Still on the matter of extinction vs. non-extinction: let’s not forget that – as the fossil-record shows – there is not a single bit of evidence to suggest plesiosaurs (anywhere on the planet) survived beyond 60-plus million years ago. Yes, we have fossilized examples of plesiosaurs. But, no, they don’t date from – for example – 20 million years ago, or even 5 or 1 million years ago.
And even if plesiosaurs did survive – against all the odds – into the modern era, they could not have made their way into Loch Ness until around the end of the last Ice Age. For one simple reason: Loch Ness didn’t exist. Up until that time, the area (the Great Glen) was – for all intents and purposes – a vast block of ice. So, if they didn’t enter the Loch until approximately 10,000 years ago, up until that point they must have lived in the ocean waters. But, then there’s the problem of why we haven’t found any ocean-based remains of plesiosaurs dating back – for example – 13,000 or 20,000 years.
If evidence had been found of plesiosaurs off the coast of Scotland, and just before the end of the last Ice Age, I would be impressed. But, nope, the evidence is always tens of millions of years old. If the plesiosaur survived beyond 65 million years ago, why is the evidence 100 percent absent? Because there is no evidence, that’s why.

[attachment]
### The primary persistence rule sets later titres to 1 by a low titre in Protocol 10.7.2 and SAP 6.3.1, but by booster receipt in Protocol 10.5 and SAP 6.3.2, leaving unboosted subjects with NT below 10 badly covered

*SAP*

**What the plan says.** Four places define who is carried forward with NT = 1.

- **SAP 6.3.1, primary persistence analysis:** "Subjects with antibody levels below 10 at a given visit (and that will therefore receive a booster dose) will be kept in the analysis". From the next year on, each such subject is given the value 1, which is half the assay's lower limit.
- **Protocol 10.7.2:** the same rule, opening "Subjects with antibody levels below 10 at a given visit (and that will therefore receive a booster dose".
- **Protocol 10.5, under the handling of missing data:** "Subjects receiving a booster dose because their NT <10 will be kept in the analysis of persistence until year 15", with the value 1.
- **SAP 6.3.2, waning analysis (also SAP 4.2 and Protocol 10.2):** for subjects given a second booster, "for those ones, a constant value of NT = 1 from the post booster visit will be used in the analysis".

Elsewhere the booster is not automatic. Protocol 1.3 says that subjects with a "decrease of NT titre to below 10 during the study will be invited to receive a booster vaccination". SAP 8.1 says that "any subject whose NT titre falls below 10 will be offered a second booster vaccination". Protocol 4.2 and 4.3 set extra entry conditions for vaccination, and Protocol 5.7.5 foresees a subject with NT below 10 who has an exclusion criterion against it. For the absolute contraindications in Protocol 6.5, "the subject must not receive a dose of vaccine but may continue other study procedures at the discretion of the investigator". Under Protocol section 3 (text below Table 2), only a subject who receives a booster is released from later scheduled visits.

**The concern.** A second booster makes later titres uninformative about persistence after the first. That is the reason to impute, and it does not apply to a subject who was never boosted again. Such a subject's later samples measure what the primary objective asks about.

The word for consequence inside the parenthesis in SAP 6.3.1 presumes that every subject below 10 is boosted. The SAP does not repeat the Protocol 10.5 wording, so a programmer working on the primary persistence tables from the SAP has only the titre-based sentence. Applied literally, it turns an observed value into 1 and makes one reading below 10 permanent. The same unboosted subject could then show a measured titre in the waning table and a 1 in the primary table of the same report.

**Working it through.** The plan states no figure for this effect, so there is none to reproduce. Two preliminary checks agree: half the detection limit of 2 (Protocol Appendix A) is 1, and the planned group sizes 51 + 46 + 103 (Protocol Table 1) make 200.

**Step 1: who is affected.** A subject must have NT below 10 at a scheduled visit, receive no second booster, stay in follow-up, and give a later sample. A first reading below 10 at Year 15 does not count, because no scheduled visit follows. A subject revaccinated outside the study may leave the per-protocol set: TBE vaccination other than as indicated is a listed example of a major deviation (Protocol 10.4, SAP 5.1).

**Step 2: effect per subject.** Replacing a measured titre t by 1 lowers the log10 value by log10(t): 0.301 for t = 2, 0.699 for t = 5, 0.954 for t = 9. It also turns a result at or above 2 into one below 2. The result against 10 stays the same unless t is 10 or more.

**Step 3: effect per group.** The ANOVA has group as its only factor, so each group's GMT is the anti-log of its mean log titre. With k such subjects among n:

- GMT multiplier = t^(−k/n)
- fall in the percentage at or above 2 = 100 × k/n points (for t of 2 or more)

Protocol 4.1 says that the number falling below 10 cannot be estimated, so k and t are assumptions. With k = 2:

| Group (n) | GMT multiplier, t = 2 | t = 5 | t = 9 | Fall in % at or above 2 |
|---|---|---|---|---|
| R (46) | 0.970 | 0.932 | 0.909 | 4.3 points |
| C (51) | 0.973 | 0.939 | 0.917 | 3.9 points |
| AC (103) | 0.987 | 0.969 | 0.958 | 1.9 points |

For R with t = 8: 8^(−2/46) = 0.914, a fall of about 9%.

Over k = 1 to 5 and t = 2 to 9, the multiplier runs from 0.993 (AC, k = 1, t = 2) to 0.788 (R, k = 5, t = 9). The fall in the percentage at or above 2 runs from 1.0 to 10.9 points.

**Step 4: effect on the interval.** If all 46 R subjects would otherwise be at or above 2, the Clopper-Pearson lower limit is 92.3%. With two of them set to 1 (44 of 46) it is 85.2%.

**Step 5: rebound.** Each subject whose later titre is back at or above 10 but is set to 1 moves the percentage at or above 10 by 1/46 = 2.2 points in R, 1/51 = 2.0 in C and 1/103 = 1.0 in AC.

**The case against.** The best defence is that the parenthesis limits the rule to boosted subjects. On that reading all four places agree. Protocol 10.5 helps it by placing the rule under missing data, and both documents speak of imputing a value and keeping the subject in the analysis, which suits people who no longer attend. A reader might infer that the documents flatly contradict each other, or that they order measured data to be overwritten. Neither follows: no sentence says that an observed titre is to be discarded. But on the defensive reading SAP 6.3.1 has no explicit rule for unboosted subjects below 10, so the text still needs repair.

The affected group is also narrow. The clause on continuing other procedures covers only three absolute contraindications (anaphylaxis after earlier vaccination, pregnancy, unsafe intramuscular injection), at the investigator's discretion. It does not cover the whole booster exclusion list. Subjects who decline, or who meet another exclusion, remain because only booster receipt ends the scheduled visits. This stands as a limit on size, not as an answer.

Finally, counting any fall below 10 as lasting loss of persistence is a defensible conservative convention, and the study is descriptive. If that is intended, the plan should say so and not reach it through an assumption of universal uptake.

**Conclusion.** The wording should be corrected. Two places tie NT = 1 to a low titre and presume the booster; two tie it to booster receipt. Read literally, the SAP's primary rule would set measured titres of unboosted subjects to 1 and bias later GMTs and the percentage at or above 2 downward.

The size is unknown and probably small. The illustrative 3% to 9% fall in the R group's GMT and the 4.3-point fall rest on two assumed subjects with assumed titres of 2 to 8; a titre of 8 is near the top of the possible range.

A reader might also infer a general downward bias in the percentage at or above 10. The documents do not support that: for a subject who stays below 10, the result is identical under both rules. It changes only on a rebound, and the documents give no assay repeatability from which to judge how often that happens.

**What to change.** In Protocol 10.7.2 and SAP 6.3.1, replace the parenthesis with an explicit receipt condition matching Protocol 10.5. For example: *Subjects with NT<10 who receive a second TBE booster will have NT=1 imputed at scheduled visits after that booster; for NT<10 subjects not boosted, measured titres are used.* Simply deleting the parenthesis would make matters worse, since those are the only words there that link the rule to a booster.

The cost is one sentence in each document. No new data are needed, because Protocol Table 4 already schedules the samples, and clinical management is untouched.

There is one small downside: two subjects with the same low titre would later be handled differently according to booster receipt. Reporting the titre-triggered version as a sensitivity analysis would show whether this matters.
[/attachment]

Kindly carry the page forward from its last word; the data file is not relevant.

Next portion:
And, now, we come to my final observation. Plesiosaurs, despite what the dimwit radio host told his audience, were not fish. They were reptiles. That means they had to surface to take in oxygen. Crocodiles – which, of course, are also reptiles – can remain underwater for up to around 2-hours at a time.
So, how about a bit of hypothesizing? If the Nessies are plesiosaurs, let’s say that at any given time there are around twenty of them in the loch, ranging from (A) young and small to (B) large and old.
Let’s also say they, like crocodiles, can stay submerged for up to 2-hours at a time. This means that in any one-day, each plesiosaur would have to surface 12 times. Twenty plesiosaurs, surfacing 12 times a day (at a minimum, I should stress), would equate to 240 surfacing events every 24-hours. Multiply that by a week and the figure is 1,680. Then, multiply that by 52 weeks in a year and the figure becomes a gargantuan 87,360 annually.
Even if 90 percent of the surfacing events went unnoticed or unreported (for fear of ridicule, etc.), that’s still in excess of…8,000 per year of every year. But, the fact is that the number of sightings reported per year is barely a handful. And let’s say there only around 10 plesiosaurs at any particular time in the loch (rather than my suggested 20), well, that still means a potential 43,680 cases of the animals surfacing across 365 days.
Clearly, there is something wrong here. And what is wrong is the reliance on the plesiosaur theory, which is without doubt woefully inadequate when it comes to trying to explain what lurks deep in Loch Ness. If only this inadequate theory could become as extinct as the plesiosaur itself.
Something, I am sure, swims (or supernaturally manifests) in Loch Ness – something large, unknown and mysterious. But plesiosaurs? Give me a break.